Microsoft is a client of IPR for a separate study of piracy in US states which Microsoft uses in campaigns to draw attention to the effect of piracy, although surprisingly it does not seem to have released the report. Following Microsoft radio advertisements in Illinois urging listeners to "bring in their software" so that Microsoft could check if it was legal, Don Crabb asked in the Chicago Sun-Times last week "When did God appoint Microsoft as the supreme validator of all software?"

Crabb went on to question the basis for Microsoft attorney Nancy Anderson's claim to him that "software piracy robbed the Illinois economy of nearly $560 million and caused the loss of more than 5,600 jobs in 1997." He was told that Nathan Associates of Arlington, Virginia was commissioned by the Business Software Alliance to produce the figures, but they refused to discuss the basis with Crabb.

It is also odd that Microsoft did not mention the more recent IPR study. We checked the Nathan Associates' June 1997 report and found that the data tables are not included on the BSA site, and that the text and contents of the report gave no details of the methodology, beyond claiming "a careful analysis", and identifying some data sets. Crabb remarked that "unverified conclusions are ... being used as immutable fact to scare people", and resented the guilt-by-association that resulted.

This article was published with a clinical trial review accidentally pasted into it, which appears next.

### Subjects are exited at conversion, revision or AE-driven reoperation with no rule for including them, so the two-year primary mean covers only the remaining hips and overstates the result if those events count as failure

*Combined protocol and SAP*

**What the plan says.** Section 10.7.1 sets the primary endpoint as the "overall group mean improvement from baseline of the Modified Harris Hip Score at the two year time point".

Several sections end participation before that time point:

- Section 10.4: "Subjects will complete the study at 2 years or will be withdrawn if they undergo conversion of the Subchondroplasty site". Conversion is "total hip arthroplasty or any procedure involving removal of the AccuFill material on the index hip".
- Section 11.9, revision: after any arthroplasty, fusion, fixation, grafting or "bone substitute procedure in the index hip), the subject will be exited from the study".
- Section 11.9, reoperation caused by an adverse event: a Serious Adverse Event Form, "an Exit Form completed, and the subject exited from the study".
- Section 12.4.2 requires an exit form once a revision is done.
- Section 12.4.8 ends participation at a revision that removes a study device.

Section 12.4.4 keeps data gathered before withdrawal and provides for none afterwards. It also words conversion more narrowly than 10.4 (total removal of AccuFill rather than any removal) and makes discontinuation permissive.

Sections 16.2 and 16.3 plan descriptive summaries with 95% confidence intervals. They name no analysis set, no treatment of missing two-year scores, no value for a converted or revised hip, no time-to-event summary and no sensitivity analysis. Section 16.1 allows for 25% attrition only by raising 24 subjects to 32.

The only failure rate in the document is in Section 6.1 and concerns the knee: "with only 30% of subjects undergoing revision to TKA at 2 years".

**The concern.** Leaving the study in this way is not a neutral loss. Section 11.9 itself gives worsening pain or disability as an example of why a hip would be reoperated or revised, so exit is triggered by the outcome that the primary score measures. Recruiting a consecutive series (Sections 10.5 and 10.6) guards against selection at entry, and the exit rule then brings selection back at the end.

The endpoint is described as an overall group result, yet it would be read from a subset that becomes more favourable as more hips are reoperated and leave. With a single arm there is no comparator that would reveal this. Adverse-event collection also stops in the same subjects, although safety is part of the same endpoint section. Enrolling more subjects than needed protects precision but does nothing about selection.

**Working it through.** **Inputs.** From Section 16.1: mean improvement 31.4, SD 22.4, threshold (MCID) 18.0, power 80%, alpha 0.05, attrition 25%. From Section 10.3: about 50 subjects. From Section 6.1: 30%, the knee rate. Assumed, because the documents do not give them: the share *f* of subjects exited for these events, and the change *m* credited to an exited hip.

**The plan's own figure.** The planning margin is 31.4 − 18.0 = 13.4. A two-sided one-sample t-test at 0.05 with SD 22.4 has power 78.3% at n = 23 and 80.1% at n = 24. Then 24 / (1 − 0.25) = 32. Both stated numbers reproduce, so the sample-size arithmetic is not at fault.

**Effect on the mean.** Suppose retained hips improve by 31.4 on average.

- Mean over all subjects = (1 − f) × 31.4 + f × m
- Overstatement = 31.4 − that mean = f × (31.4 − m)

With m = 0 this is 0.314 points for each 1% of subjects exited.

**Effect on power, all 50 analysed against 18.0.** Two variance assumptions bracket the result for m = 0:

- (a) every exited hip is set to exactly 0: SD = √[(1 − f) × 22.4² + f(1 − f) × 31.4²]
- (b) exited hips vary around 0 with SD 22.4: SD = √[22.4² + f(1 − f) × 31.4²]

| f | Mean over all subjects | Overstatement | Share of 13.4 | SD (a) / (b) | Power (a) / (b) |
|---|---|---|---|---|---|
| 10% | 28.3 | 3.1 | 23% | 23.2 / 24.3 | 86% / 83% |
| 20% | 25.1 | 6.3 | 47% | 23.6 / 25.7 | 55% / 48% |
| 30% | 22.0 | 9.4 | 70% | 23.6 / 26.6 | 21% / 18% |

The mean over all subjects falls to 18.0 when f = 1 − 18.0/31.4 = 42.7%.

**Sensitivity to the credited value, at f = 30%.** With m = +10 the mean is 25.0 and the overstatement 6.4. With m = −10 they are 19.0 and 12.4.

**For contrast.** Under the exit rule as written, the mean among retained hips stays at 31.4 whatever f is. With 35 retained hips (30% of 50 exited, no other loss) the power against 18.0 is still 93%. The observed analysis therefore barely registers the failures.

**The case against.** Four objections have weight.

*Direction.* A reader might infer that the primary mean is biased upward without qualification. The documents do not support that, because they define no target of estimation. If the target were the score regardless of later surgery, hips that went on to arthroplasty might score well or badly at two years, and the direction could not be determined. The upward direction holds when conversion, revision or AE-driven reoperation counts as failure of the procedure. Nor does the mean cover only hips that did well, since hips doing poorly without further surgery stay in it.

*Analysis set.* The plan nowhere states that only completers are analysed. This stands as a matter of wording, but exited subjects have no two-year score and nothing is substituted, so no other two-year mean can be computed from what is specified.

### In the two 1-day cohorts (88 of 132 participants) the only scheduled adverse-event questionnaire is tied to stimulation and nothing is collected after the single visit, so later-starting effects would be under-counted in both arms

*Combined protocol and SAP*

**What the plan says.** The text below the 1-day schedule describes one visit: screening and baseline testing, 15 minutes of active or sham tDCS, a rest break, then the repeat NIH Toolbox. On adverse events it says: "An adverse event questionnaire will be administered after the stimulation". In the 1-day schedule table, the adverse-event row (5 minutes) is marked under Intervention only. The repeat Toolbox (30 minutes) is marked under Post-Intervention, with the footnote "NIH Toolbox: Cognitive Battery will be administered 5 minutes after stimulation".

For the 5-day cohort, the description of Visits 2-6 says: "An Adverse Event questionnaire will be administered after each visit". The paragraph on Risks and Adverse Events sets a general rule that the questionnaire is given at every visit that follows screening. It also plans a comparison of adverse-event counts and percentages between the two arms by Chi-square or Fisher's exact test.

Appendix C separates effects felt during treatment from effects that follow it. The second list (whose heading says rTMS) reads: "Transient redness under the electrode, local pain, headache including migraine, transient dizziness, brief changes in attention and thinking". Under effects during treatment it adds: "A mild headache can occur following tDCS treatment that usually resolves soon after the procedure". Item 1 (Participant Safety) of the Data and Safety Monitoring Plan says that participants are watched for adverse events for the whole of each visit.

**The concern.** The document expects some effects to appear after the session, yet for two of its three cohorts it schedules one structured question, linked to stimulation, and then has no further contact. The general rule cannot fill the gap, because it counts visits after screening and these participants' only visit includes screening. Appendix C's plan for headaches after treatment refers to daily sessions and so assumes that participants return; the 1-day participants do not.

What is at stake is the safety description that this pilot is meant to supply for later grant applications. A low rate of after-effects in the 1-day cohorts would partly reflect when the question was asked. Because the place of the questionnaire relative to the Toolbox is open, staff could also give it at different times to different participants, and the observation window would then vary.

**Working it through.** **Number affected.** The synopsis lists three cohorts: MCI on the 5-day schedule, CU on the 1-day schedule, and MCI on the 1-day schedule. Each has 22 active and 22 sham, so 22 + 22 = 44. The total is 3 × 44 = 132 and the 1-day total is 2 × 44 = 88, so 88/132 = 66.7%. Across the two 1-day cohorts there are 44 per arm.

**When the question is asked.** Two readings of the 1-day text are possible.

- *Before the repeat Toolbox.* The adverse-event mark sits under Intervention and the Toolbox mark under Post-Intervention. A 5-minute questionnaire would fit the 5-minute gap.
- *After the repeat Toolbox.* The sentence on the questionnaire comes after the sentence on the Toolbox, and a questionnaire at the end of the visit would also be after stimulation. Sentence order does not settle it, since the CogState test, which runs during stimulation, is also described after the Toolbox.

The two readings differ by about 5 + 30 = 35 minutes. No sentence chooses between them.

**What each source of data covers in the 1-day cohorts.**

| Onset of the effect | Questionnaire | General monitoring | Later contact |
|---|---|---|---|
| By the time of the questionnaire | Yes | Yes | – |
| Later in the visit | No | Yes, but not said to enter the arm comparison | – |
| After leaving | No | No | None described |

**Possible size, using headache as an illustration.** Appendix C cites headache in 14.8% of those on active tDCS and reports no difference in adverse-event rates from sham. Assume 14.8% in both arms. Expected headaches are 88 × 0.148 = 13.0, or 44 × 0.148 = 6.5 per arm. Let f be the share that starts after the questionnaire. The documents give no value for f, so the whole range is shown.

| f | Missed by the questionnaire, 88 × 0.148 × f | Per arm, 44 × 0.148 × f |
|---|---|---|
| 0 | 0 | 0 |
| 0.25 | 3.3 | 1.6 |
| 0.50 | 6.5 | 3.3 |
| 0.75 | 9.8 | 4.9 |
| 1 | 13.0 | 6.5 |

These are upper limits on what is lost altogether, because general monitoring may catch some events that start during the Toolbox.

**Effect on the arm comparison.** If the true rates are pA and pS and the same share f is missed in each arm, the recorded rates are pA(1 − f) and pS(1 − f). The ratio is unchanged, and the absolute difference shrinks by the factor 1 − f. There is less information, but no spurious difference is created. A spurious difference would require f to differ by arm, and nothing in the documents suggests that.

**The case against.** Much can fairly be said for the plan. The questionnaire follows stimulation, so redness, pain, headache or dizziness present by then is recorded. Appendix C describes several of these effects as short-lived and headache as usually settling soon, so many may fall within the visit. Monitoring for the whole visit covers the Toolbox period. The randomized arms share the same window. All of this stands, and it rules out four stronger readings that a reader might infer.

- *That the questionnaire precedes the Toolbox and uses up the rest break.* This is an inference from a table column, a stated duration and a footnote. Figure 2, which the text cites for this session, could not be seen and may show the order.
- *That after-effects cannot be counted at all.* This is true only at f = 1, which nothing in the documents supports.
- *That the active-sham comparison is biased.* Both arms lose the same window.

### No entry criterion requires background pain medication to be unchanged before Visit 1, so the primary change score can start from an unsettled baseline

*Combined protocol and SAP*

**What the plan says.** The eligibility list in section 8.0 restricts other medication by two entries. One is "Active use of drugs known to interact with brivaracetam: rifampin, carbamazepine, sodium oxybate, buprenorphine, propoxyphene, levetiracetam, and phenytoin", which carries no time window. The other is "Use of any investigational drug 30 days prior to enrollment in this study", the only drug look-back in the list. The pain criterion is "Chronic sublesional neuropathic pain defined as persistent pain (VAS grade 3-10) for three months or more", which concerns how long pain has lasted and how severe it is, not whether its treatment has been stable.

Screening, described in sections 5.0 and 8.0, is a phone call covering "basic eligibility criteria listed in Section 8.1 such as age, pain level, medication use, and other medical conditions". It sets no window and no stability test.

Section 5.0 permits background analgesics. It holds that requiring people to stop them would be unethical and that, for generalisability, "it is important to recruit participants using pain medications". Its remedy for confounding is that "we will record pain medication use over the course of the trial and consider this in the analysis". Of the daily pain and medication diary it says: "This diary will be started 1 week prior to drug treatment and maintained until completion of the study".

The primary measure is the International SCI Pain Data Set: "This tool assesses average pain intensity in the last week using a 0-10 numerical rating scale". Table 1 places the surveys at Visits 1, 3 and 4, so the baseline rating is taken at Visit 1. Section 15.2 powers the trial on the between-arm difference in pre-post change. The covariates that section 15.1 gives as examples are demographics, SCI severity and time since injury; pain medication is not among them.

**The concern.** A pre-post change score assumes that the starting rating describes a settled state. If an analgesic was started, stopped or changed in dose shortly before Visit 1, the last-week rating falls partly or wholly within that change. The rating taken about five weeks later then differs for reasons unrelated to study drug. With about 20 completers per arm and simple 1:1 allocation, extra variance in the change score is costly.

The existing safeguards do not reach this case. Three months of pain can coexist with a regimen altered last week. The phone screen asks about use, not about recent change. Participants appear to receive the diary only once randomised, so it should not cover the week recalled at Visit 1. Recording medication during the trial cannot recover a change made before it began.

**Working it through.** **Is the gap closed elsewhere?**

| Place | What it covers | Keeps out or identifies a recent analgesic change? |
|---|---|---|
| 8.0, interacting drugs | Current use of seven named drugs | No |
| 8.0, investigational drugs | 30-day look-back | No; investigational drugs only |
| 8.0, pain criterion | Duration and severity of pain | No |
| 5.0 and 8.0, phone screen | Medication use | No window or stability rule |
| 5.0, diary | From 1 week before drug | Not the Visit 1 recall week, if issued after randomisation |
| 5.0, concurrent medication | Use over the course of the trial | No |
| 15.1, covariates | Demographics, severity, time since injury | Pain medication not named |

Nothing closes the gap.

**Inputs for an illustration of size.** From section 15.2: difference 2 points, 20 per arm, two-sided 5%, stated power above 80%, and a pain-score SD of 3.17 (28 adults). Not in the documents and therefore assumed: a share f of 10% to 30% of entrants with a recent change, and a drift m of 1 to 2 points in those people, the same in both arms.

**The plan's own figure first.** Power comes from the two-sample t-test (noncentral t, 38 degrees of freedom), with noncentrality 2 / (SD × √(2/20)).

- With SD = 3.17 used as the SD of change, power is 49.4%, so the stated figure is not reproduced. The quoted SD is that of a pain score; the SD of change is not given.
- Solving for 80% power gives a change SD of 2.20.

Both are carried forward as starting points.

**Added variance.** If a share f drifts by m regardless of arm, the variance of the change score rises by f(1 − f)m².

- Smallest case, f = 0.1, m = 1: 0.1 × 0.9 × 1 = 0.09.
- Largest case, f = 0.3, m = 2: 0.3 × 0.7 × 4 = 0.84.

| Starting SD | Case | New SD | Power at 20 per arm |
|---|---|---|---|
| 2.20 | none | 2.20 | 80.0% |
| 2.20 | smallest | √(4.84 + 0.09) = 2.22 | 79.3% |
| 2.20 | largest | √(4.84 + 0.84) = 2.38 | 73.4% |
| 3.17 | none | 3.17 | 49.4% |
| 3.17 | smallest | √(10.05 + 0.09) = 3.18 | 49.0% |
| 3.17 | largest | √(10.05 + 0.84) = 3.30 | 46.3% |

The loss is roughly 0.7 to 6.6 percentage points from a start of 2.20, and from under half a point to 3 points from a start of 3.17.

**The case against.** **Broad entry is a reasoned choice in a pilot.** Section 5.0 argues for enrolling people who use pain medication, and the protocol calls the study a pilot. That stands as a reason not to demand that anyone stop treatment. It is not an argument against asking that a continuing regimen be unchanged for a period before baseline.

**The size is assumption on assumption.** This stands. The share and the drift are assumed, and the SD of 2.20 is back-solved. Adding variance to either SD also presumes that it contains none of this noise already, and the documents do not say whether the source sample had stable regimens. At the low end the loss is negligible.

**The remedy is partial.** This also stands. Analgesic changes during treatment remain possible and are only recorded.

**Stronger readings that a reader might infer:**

On Sunday, the Chinese news agency Xinhua noted that Illinois lost $241 million and 5,400 jobs in 1998 as a result of piracy. Now that was strange. A few days earlier, a Microsoft attorney had given Crabb completely different results: financial losses of more than double the 1997 figure, but job losses of 200 less than the previous year. There have also been some shameful instances of Microsoft settling claims of alleged governmental piracy in Southeast Asia and South America in exchange for contracts for Microsoft software, as part of its National IT Plan initiative.

Dean Schmalensee, Microsoft's tame economist in the antitrust trial, testified that pirates are a major Windows competitor, along with the installed base. It seems probable that Microsoft will address the installed base problem in the future by introducing a subscription pricing plan for Windows 2000, but do little about piracy other than to raid counterfeiters and dodgy resellers.

Many users' privacy concerns are probably related to a desire to curb the detection of unlicensed software on PCs, but it is most unlikely that Microsoft would be heavy-footed with them. There is a case to be made that Microsoft's anti-piracy work is mostly a marketing exercise that gives Microsoft the possibility of posing as a champion of justice (more jobs, more tax revenue - both false), and does wonders for the Microsoft brand name (reinforcing the notion that software = Microsoft).

But in the eyes of many consumers and businesses, Microsoft has lost any moral high ground already. ®